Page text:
As Scott notes (though only in parentheses), he engages in "workplace sexual harassment" at one point in the film. More accurately, he seems to be on the verge or committing a violent sexual assault before his target, one of our heroines, is able to wriggle away.
Near the end of the film, he shoots and kills one heroine and one monster, or at least he seems to or tries. He also sadistically tortures another hero who has been shot by someone else, convincingly saying he wants him to suffer before he is able to die.
These are some of the larger offenses committed by this federal worker. Now let's turn to the smaller behaviors which define him as what he is:
In his very first scene, he walks in on our two heroines as they're cleaning the men's bathroom at the government facility where they all work. Exhibiting his disdain for these women, he simply walks over and takes a leak while they're standing right there, embarrassed.
Before he takes his ostentatious leak, he puts his cattle prod down at the sink, telling the women that it's his "Alabama howdee-doo," The state is named so even the dullest among us will know what we're being told.
After Strickland takes his leak with the embarrassed women looking on, he engages in the first of the lunatic musings he'll offer throughout the film. After he has taken his leak, one of the women puts out a towel for him to use after washing his hands. But he washed his hands before taking his leak! And so he tells them this:
"A man washes his hands before or after tending to his needs. That tells you a lot about that man.Already, we're being told that Strickland is nutcase crazy completely and totally out of his freaking mind. Later in the film, his crazy musings do of course start to include crazy Bible recitations, letting even the dullest among us know what we're being shown.
"He does it both times? Points to a weakness of character."
In E.T., the unfeeling bureaucrats were simply unfeeling bureaucrats, as Freud said they sometimes were. Since then, our tribe has come a long way. In del Toro's film, the top unfeeling government agent is now a full-blown Southern racist crackpot religious nut. Presumably, nothing less would be enough to please our childish minds.
Who the heck is this second monster, the one who isn't a literal monster? In reviews of the film, David Edelstein (he didn't like the film) described Strickland as "a God-and-country white fascist."
Joe Morgenstern, who called this film the best of the year, called him "spectacularly evil."
In The Daily Beast, Nick Schager called him "a military brute...whose rancid, rotten nature is plain for all to see." More significantly, Schager is one of the few critics who explicitly described Strickland as what he plainly is:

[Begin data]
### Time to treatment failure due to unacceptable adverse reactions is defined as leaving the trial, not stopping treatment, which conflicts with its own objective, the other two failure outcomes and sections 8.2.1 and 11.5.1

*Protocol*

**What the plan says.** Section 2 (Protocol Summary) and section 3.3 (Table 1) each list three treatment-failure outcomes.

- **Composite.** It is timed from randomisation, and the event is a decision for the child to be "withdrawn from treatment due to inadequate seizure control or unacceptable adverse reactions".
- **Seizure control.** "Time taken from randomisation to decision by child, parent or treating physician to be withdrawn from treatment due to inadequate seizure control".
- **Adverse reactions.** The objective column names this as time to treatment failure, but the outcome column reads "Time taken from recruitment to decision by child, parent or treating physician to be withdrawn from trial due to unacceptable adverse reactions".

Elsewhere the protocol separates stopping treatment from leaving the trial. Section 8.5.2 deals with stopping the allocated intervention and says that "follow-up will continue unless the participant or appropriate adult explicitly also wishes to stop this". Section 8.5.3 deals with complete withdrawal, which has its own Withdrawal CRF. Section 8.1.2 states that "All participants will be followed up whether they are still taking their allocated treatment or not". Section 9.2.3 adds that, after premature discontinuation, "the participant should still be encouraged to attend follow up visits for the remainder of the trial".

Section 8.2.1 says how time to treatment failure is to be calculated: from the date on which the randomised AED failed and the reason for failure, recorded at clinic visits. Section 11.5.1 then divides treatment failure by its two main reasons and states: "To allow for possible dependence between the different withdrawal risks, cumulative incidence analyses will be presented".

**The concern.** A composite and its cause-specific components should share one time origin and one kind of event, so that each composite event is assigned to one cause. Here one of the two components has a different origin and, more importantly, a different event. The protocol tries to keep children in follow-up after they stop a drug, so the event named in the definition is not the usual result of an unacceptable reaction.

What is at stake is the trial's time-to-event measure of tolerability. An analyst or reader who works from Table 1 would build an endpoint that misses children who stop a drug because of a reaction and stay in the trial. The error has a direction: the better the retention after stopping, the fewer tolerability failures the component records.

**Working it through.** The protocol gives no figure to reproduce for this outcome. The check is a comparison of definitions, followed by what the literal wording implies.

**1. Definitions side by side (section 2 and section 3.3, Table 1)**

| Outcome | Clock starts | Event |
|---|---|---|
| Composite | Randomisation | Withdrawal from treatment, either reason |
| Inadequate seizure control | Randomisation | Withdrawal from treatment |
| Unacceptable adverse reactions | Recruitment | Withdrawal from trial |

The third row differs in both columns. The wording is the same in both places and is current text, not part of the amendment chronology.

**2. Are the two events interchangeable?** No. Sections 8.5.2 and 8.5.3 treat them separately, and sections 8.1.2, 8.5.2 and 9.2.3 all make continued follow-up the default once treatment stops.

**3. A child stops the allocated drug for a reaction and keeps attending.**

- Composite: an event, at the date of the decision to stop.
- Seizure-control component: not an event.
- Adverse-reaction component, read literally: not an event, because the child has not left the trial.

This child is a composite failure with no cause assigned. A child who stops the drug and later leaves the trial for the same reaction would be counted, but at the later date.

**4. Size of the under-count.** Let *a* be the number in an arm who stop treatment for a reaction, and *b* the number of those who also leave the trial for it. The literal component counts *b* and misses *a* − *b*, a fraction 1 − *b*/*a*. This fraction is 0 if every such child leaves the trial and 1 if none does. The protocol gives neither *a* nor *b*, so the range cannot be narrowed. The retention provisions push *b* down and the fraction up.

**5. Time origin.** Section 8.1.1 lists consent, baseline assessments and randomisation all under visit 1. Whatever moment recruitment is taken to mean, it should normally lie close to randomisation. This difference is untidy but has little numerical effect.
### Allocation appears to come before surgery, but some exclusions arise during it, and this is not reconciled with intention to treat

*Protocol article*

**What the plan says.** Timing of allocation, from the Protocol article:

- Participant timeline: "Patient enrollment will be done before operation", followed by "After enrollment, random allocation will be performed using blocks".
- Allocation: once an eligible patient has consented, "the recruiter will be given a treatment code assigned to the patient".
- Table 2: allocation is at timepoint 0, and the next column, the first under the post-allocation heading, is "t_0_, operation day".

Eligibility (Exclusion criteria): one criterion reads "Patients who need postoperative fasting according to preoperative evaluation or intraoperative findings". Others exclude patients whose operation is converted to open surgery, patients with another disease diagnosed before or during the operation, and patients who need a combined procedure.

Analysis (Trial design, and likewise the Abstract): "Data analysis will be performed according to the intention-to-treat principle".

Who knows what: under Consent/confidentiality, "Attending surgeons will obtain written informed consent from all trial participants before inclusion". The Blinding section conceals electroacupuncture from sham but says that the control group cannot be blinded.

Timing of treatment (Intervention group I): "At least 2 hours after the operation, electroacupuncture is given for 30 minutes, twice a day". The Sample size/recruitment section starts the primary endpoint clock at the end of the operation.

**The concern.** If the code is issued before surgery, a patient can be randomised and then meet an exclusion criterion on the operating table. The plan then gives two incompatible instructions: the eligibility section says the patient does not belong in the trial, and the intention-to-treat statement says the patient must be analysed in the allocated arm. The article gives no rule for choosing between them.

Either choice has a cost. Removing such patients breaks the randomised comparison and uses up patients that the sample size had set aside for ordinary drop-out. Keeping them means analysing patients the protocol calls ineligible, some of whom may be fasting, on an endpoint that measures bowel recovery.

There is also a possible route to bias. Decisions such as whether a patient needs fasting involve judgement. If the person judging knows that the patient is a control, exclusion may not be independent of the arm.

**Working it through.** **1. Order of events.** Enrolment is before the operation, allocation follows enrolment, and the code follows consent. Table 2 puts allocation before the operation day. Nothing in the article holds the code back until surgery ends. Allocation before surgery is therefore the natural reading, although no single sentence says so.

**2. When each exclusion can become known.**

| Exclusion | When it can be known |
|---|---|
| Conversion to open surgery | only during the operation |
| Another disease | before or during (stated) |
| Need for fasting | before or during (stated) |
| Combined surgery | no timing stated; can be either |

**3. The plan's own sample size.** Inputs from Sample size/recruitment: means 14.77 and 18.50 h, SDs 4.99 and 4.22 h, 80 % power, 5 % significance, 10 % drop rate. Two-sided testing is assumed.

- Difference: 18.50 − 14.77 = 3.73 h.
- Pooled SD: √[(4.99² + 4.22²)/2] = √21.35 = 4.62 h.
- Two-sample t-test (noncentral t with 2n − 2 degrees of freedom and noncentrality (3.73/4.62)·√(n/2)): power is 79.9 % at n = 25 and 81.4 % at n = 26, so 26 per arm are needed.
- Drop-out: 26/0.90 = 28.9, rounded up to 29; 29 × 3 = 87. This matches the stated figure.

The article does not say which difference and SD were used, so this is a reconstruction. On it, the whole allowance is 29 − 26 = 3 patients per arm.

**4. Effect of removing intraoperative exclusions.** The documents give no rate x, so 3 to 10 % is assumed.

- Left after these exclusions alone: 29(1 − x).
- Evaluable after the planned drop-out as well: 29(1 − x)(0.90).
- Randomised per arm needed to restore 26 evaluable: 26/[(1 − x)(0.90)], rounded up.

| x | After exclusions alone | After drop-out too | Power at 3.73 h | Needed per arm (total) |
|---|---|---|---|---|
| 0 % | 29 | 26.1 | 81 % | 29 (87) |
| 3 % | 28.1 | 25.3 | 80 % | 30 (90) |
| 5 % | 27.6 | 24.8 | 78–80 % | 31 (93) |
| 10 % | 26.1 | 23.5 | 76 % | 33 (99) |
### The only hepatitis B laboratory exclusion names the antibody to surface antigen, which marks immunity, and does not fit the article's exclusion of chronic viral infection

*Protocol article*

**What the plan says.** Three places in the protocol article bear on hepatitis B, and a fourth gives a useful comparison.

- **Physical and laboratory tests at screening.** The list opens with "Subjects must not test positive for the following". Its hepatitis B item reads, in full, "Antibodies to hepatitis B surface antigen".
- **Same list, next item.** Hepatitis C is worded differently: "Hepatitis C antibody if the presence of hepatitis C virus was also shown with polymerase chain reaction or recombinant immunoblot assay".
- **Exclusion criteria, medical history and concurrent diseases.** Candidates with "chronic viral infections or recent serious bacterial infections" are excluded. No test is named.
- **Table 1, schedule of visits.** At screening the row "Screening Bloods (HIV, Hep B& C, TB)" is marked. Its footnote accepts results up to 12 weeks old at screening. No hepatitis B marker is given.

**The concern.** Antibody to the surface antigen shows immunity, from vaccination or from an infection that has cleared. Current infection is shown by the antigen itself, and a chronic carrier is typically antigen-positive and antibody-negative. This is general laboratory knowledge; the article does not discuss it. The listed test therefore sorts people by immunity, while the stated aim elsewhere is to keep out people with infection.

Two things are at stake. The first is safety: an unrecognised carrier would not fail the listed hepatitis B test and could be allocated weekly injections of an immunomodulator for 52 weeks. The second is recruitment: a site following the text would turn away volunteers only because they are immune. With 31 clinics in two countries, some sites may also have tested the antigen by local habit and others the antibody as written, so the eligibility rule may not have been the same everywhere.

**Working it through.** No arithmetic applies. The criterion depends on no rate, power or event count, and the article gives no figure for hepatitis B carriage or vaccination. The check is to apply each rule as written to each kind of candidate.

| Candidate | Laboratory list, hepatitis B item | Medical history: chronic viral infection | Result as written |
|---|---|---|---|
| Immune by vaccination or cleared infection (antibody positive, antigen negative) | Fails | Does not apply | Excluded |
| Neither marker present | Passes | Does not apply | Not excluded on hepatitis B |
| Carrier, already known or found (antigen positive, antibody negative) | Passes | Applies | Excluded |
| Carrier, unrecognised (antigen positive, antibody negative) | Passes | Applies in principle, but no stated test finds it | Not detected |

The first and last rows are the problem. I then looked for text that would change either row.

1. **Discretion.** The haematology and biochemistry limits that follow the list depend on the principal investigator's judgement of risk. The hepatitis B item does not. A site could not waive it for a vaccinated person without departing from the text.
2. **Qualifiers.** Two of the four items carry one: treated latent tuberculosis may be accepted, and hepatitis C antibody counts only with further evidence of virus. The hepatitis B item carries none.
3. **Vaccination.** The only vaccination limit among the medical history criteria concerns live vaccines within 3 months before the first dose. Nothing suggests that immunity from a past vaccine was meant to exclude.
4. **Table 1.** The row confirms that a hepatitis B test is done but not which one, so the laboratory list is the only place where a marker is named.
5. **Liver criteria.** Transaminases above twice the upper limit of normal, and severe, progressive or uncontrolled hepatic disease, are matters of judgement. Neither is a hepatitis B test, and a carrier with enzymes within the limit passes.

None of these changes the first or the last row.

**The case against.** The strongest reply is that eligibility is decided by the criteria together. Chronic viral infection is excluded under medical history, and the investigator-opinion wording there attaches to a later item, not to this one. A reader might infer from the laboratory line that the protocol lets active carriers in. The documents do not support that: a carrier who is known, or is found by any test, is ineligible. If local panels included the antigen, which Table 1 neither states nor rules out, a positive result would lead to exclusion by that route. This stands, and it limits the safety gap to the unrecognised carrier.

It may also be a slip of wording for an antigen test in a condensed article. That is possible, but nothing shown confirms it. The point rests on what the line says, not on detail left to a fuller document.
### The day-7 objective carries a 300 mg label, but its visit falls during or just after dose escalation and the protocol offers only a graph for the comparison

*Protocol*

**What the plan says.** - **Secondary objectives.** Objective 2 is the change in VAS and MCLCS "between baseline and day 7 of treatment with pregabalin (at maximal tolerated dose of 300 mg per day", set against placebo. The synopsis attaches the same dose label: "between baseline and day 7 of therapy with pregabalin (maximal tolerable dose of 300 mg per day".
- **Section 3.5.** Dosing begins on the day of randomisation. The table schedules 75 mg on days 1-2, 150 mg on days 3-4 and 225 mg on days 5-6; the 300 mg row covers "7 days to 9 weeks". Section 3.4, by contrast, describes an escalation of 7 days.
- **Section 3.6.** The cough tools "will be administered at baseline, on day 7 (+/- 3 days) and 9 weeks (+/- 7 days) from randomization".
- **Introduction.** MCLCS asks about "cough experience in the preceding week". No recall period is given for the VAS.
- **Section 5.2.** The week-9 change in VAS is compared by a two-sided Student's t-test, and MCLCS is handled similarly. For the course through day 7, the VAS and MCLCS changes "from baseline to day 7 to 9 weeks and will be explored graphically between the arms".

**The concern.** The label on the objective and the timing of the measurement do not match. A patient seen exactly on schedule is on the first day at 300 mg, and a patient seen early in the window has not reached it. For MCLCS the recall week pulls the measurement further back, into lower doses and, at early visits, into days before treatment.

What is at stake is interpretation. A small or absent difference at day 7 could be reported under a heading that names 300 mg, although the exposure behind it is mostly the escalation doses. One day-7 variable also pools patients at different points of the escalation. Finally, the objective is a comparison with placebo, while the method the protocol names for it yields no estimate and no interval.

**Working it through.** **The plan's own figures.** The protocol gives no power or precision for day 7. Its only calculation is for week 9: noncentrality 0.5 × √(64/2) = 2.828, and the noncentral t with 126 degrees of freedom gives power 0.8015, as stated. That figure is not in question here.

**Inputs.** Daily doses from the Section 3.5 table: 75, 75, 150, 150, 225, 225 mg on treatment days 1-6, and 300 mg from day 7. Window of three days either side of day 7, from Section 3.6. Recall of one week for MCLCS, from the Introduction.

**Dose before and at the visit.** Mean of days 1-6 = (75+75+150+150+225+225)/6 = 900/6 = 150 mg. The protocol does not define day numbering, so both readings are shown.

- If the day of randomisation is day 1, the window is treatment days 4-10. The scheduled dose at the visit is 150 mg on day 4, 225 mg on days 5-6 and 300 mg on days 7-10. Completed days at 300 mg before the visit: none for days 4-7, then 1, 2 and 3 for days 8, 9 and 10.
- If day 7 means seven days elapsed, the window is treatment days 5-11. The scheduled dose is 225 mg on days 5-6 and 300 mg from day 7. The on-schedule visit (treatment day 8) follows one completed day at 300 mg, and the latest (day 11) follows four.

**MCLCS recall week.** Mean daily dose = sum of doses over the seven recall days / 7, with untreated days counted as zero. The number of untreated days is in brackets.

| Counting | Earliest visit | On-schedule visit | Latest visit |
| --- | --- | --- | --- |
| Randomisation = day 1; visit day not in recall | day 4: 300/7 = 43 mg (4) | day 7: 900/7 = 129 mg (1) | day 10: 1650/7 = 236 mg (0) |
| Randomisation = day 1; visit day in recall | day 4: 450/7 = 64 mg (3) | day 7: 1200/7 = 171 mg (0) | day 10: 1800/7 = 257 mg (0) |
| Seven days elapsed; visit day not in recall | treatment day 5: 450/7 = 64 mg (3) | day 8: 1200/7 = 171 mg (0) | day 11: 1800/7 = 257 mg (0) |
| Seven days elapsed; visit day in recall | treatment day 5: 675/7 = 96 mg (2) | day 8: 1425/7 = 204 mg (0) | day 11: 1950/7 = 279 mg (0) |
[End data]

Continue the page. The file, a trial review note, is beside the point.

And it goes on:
SCHAGER (12/1/17): Strickland, a military brute who prefers that his cheery domestic wife stay silent while he’s ramrodding her in bed, and who—courtesy of losing two fingers to the merman, and having them unsuccessfully reattached—is a beast whose rancid, rotten nature is plain for all to see.It's absurd to think that Strickland became a beast because he got his fingers chewed off. Still and all, good for Schager!
Schager plainly liked the film, but he explicitly said that Strickland is The Shape of Water's second "beast." Indeed, right at the start of his discussion, Schager explicitly notes that this childish film actually features (at least) two monsters:
SCHAGER: Guillermo del Toro loves scary, slimy monsters—the sort that slither across dank floors and lurk in inky shadows. In addition to that creature-feature fandom, however, he boasts the eye of a sly social critic and the heart of a romantic, and that’s never been more apparent than in The Shape of Water, the Hellboy and Pan’s Labyrinth auteur’s entrancing fairy tale about a mute woman and a fish man whose interspecies love crosses all barriers.Good for Schager! He explicitly notes that there is more than one fiend in this film. Several of the fiends, but principally Strickland, don't get to cite the tired excuse of being half-fish.
Led by a phenomenal Sally Hawkins, it’s a fantasy cast in a familiar del Toro mold: all slick subterranean locales, affectionate classic cinema shout-outs, deftly detailed protagonists, and fiends of a decidedly human variety—and one that functions as a poignant parable about the ugliness of discrimination, and the transcendent beauty and power of “otherness.”
Strickland is this film's second, non-literal monster! He's a monster of violent sadism and of crazy, cartoonish religiosity. He'll piss right in two women's faces as he names his howdee-doo stick. Later, he'll try to assault one of these woman, making weird remarks as he does.
Later, we'll see him shoot and kill her. He's just that kind of a guy!
Plainly, Strickland is the beast! But what does it mean to be "correct?" Scott somehow sat through this film and came away describing the fellow like this:
SCOTT: A caricature? Maybe. But also a perfectly plausible villain, and in his diabolical all-American normalcy a necessary foil for the film’s loose rebel coalition, a band of misfits who come to the Asset’s defense...Strickland is all-American normal! So it seems to a decent person who is tragically "correct" to an astounding extent.
As Strickland was monstrous, so too was Scott, when it comes time to talk about monsters to our failing minds.
Tomorrow: More "caricatures" from this tribalized film
Friday: Michael Shannon, discussing The Others: It's time for Them to go